Application deadlines for two of the Central Park Conservancy’s spring programs are fast approaching. If you have students who might be interested in learning more about the history, management, or ecology of Central Park while earning community service hours this spring, please feel free to pass on the following information.
When: Wednesdays, April & May, 4:00 pm – 6:00 pm
Where: Hallett Nature Sanctuary
What: Students work on ecological restoration projects in the Hallett Nature Sanctuary. Projects might include removal of invasive species, cultivating native plantings, wildlife and plant surveys, debris removal, and trail maintenance.
Who: Students in grades 9-12.
Application Deadline: February 28th
Visitor Experience Apprentice Program (formerly the Spring Visitor Center Internship)
When: Saturdays, late March through early June, 12:00 pm – 3:00 pm
Where: Students work in a visitor center, gift shop, recreation center, or with our Discovery Guides.
What: 6 positions available to work alongside Visitor Experience staff in a variety of roles.
Who: High school students. Must be at least 16 by June 1.
Application Deadline: February 15th. To receive a copy of the application, email firstname.lastname@example.org
Directions to fill out application:
To fill out your application, open the document using Adobe Reader. You can download Adobe Reader for free here:http://get.adobe.com/reader/ Type your information into each field in the document. When you have completed the application, go to FILE, SAVE, and save the document to your computer. You can submit it via email as an attachment. Please do not use Adobe Echosign to submit your application.
I have attached an application to the ROOTS program here. Students interested in the Visitor Experience Apprentice Program can request a copy of the application by emailing email@example.com.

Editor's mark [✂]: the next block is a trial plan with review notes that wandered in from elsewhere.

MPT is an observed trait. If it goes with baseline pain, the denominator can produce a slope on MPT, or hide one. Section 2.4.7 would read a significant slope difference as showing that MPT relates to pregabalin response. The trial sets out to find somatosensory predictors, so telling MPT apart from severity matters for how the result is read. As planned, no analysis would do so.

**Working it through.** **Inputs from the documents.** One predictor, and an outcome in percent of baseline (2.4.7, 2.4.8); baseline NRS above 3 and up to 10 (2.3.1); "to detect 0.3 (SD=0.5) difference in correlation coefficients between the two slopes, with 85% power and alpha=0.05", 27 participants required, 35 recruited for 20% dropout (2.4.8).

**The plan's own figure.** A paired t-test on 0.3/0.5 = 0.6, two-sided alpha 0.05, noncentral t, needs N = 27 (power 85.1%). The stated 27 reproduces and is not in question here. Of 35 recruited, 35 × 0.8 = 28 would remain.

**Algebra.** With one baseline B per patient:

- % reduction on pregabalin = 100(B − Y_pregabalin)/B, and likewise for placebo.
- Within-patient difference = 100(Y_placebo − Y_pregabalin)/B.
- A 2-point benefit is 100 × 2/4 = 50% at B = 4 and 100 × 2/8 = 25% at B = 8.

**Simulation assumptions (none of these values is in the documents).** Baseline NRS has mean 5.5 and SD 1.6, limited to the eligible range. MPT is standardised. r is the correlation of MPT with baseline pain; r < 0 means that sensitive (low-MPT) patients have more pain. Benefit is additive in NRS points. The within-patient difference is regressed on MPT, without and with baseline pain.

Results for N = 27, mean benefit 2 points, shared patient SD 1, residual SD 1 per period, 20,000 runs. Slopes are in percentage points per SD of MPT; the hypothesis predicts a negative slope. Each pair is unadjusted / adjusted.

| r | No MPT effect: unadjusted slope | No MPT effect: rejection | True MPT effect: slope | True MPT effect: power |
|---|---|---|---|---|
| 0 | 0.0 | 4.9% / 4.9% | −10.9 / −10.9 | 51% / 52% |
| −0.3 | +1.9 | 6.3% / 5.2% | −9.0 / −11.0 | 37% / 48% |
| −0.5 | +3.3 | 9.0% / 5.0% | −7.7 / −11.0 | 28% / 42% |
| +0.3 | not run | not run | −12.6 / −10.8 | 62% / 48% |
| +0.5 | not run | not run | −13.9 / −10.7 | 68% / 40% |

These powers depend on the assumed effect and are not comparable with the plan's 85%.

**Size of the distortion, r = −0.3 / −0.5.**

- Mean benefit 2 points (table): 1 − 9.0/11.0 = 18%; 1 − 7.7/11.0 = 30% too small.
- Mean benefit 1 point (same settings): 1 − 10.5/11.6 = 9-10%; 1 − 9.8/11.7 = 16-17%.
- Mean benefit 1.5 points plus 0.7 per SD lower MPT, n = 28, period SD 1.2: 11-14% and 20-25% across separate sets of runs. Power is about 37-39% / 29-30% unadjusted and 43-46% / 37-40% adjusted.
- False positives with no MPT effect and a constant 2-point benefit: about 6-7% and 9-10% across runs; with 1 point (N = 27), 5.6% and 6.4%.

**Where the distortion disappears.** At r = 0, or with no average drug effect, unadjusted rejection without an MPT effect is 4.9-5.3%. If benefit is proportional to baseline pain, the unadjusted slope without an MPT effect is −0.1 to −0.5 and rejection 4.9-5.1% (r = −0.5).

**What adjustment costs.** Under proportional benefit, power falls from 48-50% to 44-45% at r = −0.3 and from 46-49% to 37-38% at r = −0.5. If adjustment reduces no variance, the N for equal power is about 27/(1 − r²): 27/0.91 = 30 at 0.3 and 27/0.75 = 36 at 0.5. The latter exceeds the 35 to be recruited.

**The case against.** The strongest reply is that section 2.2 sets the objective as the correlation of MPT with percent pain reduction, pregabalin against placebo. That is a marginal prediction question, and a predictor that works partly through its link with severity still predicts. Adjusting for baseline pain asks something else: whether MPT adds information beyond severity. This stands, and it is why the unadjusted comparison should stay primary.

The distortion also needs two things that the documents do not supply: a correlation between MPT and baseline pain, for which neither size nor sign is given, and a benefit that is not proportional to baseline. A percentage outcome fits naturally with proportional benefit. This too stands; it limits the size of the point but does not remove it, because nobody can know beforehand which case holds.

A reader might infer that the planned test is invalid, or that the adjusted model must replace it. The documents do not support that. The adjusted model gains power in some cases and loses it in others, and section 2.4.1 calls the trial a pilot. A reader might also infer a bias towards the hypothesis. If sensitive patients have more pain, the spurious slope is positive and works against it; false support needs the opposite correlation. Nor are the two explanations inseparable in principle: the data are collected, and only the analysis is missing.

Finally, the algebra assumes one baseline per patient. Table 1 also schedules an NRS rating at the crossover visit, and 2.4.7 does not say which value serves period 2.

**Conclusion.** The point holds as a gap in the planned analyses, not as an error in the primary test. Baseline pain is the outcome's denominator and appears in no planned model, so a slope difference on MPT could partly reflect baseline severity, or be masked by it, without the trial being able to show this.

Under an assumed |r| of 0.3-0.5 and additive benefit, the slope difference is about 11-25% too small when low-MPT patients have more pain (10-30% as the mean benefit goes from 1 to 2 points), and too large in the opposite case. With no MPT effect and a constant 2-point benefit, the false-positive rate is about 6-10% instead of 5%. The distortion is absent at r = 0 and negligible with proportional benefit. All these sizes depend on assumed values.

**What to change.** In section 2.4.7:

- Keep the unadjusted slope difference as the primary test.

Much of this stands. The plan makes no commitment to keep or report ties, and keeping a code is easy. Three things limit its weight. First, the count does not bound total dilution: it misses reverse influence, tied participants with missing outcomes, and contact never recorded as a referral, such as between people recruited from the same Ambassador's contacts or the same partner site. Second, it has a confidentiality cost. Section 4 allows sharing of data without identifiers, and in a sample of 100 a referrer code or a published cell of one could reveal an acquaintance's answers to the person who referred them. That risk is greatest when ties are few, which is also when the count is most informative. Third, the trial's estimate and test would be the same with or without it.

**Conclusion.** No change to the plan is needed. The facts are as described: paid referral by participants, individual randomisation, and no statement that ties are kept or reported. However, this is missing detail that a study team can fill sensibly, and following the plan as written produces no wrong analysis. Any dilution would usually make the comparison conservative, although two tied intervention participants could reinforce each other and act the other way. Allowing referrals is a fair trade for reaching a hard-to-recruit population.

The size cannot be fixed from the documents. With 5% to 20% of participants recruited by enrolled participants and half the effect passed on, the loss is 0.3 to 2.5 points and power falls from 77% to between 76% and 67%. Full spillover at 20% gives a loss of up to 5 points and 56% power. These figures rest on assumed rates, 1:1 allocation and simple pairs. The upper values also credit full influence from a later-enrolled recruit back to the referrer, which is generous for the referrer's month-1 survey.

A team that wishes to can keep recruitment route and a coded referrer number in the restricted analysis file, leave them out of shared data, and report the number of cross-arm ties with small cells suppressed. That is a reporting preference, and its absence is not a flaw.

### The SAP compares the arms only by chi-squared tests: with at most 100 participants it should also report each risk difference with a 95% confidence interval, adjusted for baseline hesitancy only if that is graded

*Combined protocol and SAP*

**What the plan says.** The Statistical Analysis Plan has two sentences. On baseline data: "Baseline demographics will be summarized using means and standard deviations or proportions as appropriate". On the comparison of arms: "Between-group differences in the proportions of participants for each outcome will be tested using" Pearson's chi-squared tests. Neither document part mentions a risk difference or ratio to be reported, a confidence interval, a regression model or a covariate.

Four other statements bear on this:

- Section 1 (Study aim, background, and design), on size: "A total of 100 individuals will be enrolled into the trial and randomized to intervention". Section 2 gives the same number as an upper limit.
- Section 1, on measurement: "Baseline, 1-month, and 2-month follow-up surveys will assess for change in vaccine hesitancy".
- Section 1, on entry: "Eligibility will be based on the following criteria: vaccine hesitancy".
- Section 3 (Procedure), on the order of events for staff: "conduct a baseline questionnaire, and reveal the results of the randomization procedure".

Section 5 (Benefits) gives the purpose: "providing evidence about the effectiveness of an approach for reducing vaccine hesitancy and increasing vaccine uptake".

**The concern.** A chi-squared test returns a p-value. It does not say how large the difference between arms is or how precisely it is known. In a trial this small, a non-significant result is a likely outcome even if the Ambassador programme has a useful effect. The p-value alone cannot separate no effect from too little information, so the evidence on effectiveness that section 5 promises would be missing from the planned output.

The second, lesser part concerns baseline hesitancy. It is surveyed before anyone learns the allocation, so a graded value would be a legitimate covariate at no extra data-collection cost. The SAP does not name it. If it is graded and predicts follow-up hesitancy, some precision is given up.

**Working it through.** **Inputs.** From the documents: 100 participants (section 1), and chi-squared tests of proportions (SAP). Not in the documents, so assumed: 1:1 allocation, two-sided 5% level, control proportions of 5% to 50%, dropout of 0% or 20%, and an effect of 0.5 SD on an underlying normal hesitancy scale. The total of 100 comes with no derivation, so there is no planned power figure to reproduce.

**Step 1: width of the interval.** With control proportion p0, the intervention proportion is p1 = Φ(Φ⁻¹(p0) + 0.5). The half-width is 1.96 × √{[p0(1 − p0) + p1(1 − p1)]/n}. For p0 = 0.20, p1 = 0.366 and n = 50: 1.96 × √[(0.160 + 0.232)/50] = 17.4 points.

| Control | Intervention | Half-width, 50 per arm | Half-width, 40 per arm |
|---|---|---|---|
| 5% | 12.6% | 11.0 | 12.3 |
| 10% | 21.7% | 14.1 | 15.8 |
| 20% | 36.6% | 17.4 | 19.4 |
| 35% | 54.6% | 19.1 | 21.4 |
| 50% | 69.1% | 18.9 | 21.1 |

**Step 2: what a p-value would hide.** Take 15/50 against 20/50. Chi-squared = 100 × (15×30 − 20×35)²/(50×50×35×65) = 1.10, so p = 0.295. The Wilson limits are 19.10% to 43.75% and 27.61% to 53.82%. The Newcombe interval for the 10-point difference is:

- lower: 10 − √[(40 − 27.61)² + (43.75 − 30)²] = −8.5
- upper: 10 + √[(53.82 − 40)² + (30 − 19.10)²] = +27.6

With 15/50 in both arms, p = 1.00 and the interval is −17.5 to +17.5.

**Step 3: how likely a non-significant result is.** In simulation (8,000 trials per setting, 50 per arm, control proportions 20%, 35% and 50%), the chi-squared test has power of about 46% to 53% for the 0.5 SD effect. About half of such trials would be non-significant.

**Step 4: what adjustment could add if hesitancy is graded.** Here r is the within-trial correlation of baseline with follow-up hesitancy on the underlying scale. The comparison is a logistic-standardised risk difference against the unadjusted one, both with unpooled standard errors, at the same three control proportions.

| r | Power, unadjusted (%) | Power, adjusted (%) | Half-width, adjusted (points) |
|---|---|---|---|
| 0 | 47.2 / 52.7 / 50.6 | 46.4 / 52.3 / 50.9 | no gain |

This summer, the Science in the City program had the opportunity to visit the second-largest rooftop farm in the world, located in Queens. Confusingly called “The Brooklyn Grange,” this aerial garden has been growing fresh, organic, local food and supplying it to restaurants in the area.
The vegetables they grow are beyond compare and the hands-on education they provide cannot be found anywhere else in the city. The grange works year-round and is always looking for extra help. To volunteer with the organization, follow this link
Each Spring, the streets of New York are overrun with scientists hoping to showcase their new discoveries and technologies at the World Science Festival. Everyone who’s anyone in the field of science attends the festival. There are neuroscience researchers who map the brain and physics specialists who discuss the Higg’s boson.
Although the World Fair has been disbanded, the festival serves as a platform for scientists to share their work. Being part of this amazing event is an incredible opportunity; because BWL is located in the host city, students have the chance to volunteer with the WSF.
The Festival organizers are currently taking applications for internships and volunteer hours; find them here to apply!
Last year, a number of BWL high schoolers participated in an after school community service program in Central Park.
As members of the Woodlands Youth Crew, they not only received hours toward the graduation requirement, but made such a good impression on the Central Park Conservancy that we were already asked to return in the fall.
The Woodlands Youth program includes two hours of forest maintenance, which is two hours engaged in the peaceful Japanese art of “forest bathing,” a practice that has shown evidence of lowering blood pressure and increasing immunity. This “perfect for stressed students” activity is an immediate karmic reward for doing environmental good.